Do we recognize genius when we see it?
Earlier this year, the world-renowned classical violinist Joshua Bell put on a baseball cap and played a 43-minute free concert in a Metro Station in Washington D.C. Few rush hour commuters stopped to listen. Most didn’t even remember a musician in the station that day. He collected a total of $32.17, if you don’t count the $20 from the woman who recognized him from a concert at the Library of Congress three weeks earlier.
This link will take you to the Washington Post story about the musical experiment, along with some fascinating video and an audio download of the entire concert.
Clearly, the answer to the question above is, “not many of us.”
For the record, Bruce Springsteen pulled a similar stunt almost twenty years ago, stopping to sing The River with a street musician in Copenhagen. The video’s here. He had a better response from the crowd, and they were polite enough not to mob him. But I don’t know if that says more about Springsteen or about the Danes.
Anyway, this all got me thinking about the rigors of publishing, as well. Whether we’re agents or editors, members of award judging panels, reviewers, or readers, do we recognize great writing when we see it?
Pity the poor agent. Hundreds of query letters come in each week. If they’re done professionally, they have, at most, one paragraph of description of the work on offer. They might have a few sample pages, but that’s only if your agency accepts that kind of thing in an initial query. And if it’s not professionally done, the agent might be reading cat scratches made with a No. 3 pencil or a red crayon.
After hours of flinging sound-alike, seen-that-before plots and characters onto the slush pyre, do agents still have the openness of spirit to recognize gold when it crosses their desk?
What must those agents have first thought of Jasper Fforde’s submission? “Well, it’s all done tongue-in-cheek, with lots of plays on words and literary references, and it’s kind of sci-fi … but more like a fairy tale. And there’s a bit of a mystery to it.” And a bit of genius too, I think.
For the most part, editors at least can start with the summary and praise from an agent they trust. The manuscript was at least good enough to get an agent’s attention. That doesn’t mean that an editor will agree, but it’s a good start. What then? Do they wait for their heart to beat faster? Do they cock an ear to hear a voice in the writing that is as clear and sweet as a bell ringing?
Judges on awards panels try to be objective in their reading, just like the editor or agent would be. But does that mean they would have judged Joshua Bell relative to all the other musicians in the Metro? Or relative to the best music they’d ever heard?
Reviewers try to be objective, too, although personal preferences and bias figure in sometimes. All in all, I think they’re listening for that perfect pitch, that single note that says "this is something special."
As readers, we have more options. We can take the word of a trusted bookseller or friend. We can read blurbs or reviews or chat list recommendations. Some of us are swayed by awards. Or by advertising. Or by the first sentence. Others wait until Oprah has blessed it.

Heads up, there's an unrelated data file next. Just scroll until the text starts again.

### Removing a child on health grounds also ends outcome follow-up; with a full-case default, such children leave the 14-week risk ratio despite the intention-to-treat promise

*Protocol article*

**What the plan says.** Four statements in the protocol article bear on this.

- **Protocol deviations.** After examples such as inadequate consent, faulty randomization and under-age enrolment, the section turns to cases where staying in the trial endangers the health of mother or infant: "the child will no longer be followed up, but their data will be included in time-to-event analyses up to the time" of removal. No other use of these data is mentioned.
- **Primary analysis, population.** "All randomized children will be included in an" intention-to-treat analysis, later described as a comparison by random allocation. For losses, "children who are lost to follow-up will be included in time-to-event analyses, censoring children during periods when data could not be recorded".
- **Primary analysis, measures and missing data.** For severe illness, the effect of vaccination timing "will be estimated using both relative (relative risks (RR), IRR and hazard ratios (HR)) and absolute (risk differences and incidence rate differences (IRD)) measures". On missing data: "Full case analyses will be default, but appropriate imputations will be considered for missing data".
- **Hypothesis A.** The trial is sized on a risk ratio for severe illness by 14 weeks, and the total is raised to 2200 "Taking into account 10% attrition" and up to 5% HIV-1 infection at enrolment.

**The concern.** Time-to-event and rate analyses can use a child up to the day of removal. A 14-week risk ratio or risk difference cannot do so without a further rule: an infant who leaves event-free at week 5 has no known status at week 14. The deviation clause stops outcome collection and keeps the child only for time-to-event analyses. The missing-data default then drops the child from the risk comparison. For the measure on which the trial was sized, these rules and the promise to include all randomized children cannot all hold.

But without those signposts of previous accolades, would we know great writing if we came across it in an unusual place?
Last Fall, I commented on one of Patty Smiley’s Naked Author blogs, and fessed up to having stolen somebody’s manuscript out of the dumpster. My next door neighbor, a software engineer, had placed her recycling bin right next to mine. And there, on the top, was a complete, rubber-banded manuscript. I couldn’t help myself. I grabbed it, stuffed it under my sweatshirt and hotfooted it back upstairs.
Now let’s be honest about the motivations here. I couldn’t stand the woman. She had a pinched and sour face, and looked like the Wicked Witch of the West as she pedaled off to work in the morning. She took great pleasure in attending planning commission meetings to protest any additions or improvements our neighbors wanted to make to their houses. She called the cops every time I worked on the race car, saying that the smell of the idling engine gave her a migraine.
I wanted to read her manuscript to take small green-toad pleasure in how bad it was. I didn’t have an open mind. I didn’t wish her well.
Upstairs, I slipped off the rubber bands.
It was a memoir – the saddest story I’ve ever read – of three generations of women in her family dying of breast cancer. She used simple language to express the deepest of emotions. She touched the most primal and vulnerable part of me. And she made sense of a senseless world.
It ended with the news of her own illness.
She died last year and I never had the guts to tell her how much her writing had meant to me.
Maybe — even without an open heart — we can find the glint of genius in unlikely places. I’ve learned my lesson. I now approach all my reading with an open mind. And I give every street musician a little money.
How about all you readers and reviewers and agents and editors and judges out there? Have you recognized something extraordinary where you didn’t expect to find it?